IKEA’s Global Strategy
IKEA (www.ikea.com) is a nearly $30 billion global furniture powerhouse based in Sweden. With more than 301 stores in 37 countries, the company’s success reflects founder Ingvar Kamprad’s “social ambition” of selling a wide range of stylish, functional home furnishings at prices so low that the majority of people can afford to buy them. The story of Kamprad’s success is detailed in a book titled IKEA: The Entrepreneur, the Business Concept, the Culture. The store exteriors are painted with Sweden’s national colors, bright blue and yellow. Shoppers view furniture in scores of realistic settings arranged throughout the cavernous showrooms.
In a departure from standard industry practice, IKEA’s furniture bears names such as “Ivar” and “Sten” as well as model numbers. At IKEA, shopping is very much a self-service activity—after browsing and writing down the names of desired items in the showroom, shoppers pick their furniture off shelves, where they find boxes containing the furniture in kit form. One of the cornerstones of IKEA’s strategy is having customers take their purchases home and assemble the furniture themselves.
The typical IKEA store also contains a Swedish-cuisine restaurant, a grocery store called the Swede Shop, a supervised play area for children, and a baby-care room.
IKEA’s approach to the furniture business enables it to rack up impressive growth in an industry in which overall sales are flat. Sourcing furniture from more than 1,500 suppliers in 50 countries helps the company maintain its low-cost position. IKEA has also opened stores in emerging markets, such as in Central and Eastern Europe. Because many consumers in those regions have relatively low purchasing power, the stores offer a smaller selection of goods, and some of the furniture is designed specifically for the cramped living styles typical in former Soviet bloc countries. Throughout Europe, IKEA benefits from the perception that Sweden is the source of high-quality products. In fact, one of the company’s key selling points is its “Swedishness.” IKEA also operates in emerging markets like Russia, where its core strategy and anti-corruption policies have been effective.
Industry observers predict that the United States will eventually be IKEA’s largest market. The company opened its first U.S. store in Philadelphia in 1985 and today has dozens of outlets that generate billions of dollars in sales annually.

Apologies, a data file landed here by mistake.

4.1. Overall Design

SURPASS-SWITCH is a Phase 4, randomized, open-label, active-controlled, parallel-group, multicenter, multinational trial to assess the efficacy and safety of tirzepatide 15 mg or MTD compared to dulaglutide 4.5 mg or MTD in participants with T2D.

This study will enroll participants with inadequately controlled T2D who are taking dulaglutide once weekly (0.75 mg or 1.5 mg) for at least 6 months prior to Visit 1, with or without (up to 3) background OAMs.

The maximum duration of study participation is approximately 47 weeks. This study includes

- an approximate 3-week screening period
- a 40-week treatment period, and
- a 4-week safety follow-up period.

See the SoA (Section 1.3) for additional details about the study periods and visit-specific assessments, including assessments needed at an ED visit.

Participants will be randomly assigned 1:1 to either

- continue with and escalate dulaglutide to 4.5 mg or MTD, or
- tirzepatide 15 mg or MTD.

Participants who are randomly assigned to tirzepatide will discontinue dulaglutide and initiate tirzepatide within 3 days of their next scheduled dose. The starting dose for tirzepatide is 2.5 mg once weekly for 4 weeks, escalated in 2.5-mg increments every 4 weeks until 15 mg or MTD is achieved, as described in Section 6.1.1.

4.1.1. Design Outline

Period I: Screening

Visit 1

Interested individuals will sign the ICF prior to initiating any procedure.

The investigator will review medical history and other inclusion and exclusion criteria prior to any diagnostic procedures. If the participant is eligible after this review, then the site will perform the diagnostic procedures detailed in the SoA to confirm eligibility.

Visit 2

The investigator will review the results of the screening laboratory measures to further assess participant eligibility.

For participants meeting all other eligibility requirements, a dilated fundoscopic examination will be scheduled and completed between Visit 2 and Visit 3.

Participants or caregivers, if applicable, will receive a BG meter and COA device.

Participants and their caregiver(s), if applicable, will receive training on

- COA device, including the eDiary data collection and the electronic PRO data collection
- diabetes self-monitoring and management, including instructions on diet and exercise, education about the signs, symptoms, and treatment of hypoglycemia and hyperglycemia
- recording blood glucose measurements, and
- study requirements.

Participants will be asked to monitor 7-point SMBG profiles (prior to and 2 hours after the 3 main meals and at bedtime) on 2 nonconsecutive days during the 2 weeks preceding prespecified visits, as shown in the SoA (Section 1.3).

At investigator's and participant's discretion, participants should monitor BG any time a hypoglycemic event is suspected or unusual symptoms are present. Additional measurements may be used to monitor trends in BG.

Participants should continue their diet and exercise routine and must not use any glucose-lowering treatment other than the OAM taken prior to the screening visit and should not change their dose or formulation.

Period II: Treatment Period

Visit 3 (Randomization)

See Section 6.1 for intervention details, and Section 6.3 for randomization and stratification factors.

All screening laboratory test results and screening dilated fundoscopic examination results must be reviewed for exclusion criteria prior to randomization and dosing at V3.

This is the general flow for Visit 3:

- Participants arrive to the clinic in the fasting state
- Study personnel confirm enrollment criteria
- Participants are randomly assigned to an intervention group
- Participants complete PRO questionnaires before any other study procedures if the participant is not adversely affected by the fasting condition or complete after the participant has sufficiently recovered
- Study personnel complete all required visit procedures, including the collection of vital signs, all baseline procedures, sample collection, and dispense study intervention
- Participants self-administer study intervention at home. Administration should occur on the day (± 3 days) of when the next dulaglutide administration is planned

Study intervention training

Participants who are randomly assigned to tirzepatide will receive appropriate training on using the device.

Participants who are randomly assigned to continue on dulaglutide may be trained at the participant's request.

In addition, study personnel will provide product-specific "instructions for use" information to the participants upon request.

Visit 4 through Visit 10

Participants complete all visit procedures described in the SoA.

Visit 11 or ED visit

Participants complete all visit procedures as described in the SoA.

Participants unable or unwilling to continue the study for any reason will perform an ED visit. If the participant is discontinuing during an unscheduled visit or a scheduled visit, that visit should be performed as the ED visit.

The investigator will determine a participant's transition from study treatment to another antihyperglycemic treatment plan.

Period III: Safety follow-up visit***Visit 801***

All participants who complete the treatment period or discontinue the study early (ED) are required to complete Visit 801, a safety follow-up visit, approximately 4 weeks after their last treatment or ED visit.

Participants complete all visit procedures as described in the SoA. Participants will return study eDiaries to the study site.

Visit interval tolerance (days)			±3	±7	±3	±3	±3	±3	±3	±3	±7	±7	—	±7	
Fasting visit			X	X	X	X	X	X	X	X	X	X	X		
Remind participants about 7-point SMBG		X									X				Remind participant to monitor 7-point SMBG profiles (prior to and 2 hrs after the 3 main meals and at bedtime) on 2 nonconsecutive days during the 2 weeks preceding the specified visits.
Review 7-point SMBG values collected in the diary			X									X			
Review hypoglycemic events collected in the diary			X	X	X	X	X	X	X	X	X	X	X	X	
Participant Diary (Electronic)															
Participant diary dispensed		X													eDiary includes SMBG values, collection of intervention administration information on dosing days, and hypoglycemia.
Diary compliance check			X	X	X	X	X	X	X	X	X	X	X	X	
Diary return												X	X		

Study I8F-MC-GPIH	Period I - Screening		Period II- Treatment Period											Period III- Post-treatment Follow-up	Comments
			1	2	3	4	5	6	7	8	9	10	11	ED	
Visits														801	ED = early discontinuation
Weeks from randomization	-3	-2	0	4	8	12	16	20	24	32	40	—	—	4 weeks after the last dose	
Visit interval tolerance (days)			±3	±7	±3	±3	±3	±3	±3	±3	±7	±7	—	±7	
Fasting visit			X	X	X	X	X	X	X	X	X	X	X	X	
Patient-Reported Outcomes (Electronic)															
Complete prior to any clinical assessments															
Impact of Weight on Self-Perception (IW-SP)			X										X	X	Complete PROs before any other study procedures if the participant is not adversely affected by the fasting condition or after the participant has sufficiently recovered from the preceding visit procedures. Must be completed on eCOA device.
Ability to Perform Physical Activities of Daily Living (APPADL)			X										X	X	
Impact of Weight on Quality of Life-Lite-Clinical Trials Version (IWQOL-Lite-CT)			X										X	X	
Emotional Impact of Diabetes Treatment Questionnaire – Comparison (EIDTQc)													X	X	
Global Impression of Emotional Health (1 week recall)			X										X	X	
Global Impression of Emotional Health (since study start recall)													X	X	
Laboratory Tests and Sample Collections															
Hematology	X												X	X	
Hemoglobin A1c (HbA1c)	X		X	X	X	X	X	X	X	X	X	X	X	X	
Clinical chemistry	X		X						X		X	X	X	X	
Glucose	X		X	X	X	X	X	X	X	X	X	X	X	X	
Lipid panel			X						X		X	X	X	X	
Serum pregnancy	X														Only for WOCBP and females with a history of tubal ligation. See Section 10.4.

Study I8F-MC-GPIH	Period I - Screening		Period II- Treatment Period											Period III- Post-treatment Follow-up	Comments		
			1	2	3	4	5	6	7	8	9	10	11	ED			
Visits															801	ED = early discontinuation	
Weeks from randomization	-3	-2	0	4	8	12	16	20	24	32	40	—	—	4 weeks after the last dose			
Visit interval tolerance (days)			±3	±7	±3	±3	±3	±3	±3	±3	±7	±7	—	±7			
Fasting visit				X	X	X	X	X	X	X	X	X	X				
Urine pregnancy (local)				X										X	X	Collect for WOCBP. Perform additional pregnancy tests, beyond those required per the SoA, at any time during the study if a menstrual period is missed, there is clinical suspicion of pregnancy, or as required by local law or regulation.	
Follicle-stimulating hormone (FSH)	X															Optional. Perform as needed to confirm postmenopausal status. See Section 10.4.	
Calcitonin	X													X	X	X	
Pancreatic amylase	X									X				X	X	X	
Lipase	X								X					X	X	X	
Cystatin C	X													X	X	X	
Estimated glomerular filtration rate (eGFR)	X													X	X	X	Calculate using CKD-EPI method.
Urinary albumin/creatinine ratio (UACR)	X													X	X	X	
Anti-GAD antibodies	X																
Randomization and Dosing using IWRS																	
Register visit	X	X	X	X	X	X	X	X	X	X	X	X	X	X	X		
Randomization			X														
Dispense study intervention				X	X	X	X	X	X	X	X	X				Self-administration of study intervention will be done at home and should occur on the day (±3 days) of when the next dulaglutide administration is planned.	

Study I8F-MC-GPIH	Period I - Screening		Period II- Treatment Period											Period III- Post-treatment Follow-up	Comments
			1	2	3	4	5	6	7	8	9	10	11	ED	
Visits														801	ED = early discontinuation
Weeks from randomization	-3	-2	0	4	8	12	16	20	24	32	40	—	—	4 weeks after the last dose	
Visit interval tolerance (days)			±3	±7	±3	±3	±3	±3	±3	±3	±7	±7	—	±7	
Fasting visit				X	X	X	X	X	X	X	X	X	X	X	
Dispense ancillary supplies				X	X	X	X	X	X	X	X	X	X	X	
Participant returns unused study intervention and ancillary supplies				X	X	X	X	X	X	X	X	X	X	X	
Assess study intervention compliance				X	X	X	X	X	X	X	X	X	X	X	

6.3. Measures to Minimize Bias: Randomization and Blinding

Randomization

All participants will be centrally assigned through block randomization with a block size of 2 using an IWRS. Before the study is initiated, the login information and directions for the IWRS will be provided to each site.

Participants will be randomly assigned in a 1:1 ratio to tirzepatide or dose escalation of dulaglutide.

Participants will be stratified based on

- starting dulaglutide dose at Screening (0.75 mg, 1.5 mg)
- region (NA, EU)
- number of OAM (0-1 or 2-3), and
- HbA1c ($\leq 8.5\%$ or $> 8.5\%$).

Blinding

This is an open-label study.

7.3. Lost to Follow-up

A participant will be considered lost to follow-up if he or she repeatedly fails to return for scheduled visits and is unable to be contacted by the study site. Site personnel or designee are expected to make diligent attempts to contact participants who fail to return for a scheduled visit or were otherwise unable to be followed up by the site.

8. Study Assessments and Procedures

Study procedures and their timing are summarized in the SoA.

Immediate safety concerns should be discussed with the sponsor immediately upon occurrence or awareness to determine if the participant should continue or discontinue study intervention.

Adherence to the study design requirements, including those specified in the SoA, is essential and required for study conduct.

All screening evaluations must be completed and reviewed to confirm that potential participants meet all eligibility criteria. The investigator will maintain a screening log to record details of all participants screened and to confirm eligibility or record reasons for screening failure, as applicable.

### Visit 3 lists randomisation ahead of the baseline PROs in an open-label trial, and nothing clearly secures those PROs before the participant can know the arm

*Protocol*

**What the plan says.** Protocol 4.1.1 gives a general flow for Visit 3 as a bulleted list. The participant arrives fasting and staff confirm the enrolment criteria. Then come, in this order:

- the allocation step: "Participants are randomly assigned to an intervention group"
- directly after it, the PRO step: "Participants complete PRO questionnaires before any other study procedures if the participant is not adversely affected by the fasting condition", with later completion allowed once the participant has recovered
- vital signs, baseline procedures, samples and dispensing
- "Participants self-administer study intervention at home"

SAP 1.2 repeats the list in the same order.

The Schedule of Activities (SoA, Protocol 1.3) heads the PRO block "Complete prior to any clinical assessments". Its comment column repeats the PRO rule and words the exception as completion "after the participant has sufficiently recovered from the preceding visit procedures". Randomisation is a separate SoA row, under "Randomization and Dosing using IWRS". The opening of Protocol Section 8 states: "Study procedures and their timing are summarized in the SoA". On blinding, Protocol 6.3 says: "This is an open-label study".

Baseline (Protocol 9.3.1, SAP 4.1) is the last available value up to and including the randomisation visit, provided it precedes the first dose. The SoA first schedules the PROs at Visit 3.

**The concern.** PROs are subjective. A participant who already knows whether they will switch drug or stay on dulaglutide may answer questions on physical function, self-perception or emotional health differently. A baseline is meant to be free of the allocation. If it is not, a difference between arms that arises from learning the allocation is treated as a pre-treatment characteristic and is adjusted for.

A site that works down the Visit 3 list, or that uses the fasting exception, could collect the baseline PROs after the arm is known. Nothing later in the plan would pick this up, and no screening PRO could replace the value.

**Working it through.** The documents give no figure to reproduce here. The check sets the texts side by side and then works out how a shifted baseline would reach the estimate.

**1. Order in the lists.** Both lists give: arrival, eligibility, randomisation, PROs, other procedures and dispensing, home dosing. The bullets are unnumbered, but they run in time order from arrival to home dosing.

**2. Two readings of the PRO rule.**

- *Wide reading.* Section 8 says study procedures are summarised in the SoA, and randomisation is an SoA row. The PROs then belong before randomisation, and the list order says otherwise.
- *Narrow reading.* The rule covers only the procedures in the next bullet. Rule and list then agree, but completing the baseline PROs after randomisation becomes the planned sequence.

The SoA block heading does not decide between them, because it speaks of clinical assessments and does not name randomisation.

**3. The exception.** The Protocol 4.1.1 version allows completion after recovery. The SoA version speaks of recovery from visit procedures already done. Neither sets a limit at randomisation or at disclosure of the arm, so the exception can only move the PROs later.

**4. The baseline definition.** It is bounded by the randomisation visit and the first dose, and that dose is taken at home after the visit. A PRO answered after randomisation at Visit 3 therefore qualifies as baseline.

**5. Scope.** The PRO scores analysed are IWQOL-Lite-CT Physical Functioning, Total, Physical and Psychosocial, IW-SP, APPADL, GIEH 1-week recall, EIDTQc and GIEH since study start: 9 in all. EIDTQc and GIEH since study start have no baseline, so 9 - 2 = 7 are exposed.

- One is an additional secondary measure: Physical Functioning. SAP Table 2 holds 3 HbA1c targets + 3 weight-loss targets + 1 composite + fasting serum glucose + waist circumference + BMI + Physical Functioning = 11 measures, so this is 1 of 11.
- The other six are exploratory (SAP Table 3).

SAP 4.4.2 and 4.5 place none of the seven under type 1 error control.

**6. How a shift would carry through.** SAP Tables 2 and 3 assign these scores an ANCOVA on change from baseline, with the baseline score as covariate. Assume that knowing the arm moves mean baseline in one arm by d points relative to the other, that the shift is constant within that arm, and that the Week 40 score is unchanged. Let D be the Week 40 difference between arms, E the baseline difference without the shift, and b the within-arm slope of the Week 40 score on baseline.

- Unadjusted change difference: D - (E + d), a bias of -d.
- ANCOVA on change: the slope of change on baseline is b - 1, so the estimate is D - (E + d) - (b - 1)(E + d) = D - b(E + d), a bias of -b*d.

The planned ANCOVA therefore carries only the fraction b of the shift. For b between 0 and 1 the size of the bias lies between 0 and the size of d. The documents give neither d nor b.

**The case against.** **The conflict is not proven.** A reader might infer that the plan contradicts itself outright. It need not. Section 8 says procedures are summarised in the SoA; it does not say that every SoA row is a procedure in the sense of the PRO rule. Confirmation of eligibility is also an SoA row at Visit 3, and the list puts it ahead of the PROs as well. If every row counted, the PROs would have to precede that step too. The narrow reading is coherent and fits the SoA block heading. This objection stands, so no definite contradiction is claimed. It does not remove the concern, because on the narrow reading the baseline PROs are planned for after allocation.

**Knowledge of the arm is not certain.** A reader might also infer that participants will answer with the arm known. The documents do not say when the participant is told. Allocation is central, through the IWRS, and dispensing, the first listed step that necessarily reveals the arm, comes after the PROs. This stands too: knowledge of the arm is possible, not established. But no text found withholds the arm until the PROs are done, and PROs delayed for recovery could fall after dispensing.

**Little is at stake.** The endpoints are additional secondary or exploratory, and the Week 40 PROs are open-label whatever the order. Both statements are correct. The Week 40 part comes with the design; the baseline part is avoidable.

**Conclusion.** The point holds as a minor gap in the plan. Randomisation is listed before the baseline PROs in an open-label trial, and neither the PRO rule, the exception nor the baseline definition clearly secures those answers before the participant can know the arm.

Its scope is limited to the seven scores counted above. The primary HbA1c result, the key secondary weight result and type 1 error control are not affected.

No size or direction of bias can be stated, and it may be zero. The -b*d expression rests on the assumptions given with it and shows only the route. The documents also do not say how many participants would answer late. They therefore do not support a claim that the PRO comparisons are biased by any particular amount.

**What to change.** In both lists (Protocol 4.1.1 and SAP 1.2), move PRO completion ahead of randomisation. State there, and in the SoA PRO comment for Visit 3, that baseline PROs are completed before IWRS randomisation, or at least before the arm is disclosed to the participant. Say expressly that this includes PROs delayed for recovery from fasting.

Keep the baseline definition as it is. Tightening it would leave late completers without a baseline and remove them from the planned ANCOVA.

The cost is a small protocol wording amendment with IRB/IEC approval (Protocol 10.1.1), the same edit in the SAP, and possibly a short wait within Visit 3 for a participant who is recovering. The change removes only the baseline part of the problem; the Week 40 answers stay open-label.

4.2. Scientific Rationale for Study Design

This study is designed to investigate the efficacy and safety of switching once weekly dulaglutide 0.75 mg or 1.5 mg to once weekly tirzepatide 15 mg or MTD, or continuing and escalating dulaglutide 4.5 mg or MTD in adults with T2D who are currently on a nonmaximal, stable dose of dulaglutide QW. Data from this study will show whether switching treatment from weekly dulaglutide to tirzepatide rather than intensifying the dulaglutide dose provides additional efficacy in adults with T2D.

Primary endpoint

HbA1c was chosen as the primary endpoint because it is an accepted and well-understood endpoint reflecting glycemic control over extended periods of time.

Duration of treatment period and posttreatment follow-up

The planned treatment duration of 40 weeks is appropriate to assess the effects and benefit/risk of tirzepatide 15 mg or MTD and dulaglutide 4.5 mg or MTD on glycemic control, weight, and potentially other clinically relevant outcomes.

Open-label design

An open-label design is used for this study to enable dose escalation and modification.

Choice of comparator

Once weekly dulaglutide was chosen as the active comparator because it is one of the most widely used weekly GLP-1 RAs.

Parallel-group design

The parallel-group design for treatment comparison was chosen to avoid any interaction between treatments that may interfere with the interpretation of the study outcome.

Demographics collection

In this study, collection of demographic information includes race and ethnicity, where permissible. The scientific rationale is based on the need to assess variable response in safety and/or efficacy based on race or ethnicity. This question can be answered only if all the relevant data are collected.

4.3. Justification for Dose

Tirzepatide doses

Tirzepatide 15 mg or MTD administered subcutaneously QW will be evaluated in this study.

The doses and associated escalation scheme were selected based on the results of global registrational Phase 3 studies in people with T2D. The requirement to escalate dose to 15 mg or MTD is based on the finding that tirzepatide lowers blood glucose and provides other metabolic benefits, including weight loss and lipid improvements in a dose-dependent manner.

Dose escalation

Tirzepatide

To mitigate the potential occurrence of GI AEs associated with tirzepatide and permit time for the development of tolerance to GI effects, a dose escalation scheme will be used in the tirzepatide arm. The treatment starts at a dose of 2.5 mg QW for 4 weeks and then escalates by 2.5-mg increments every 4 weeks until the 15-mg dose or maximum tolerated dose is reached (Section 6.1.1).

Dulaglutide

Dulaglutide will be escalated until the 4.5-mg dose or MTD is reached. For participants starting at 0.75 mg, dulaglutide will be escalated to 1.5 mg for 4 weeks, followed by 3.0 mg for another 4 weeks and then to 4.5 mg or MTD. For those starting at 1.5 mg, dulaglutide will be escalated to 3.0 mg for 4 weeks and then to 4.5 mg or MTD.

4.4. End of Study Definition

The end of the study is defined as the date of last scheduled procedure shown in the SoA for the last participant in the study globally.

IKEA’s competitors take the company very seriously. Jeff Young, the chief operating officer of Lexington Furniture Industries, says, “IKEA is on the way to becoming the Walmart Stores of the home-furnishing industry. If you’re in this business, you’d better take a look.” Some U.S. customers, however, are irked to find popular items sometimes out of stock. Another problem is the long lines resulting from the company’s no-frills approach. Complained one shopper, “Great idea, poor execution. The quality of much of what they sell is good, but the hassles make you question whether it’s worth it.”
Goran Carstedt, president of IKEA North America, responds to such criticism by referring to the company’s mission. He notes that IKEA’s ability to keep prices low rests on the strategy of providing limited services. Customers return to IKEA despite having to make some small sacrifices because they value the company’s low prices, he says. To keep them coming back, IKEA is spending millions on advertising to get its message across. Whereas common industry practice is to rely heavily on newspaper and radio advertising, two-thirds of IKEA’s North American advertising budget is allocated for TV. John Sitnik, an executive at IKEA U.S. Inc., says, “We distanced ourselves from the other furniture stores.
We decided TV is something we can own.”
Incredibly, IKEA has also expanded into an apartment building. The retail giant has 3,500 of its prefab homes throughout Sweden, Norway, Finland, and the United Kingdom. IKEA’s BoKlok (meaning “smart living” in Swedish) apartments resemble IKEA’s modern furniture. The apartments are designed with open-plan living spaces with high ceilings, windows on three sides, and, of course, pre-fitted IKEA kitchens.
Has IKEA taken a standardization approach or an adaptation approach in its markets around the world? Do you think the company’s approach is the right one for the future? Explain.
Which retailers are IKEA’s biggest competitors in the United States? Why?
When company founder Kamprad decided to expand into China, his decision was not based on market research but, rather, on his own intuition. How well is IKEA doing in China? Did Kamprad’s decision pay off?
After failing in Japan two decades earlier, IKEA returned in 2006. Conduct some research into how IKEA fared the second time around in Japan. Was IKEA able to avoid the mistakes it made in its first failed attempt?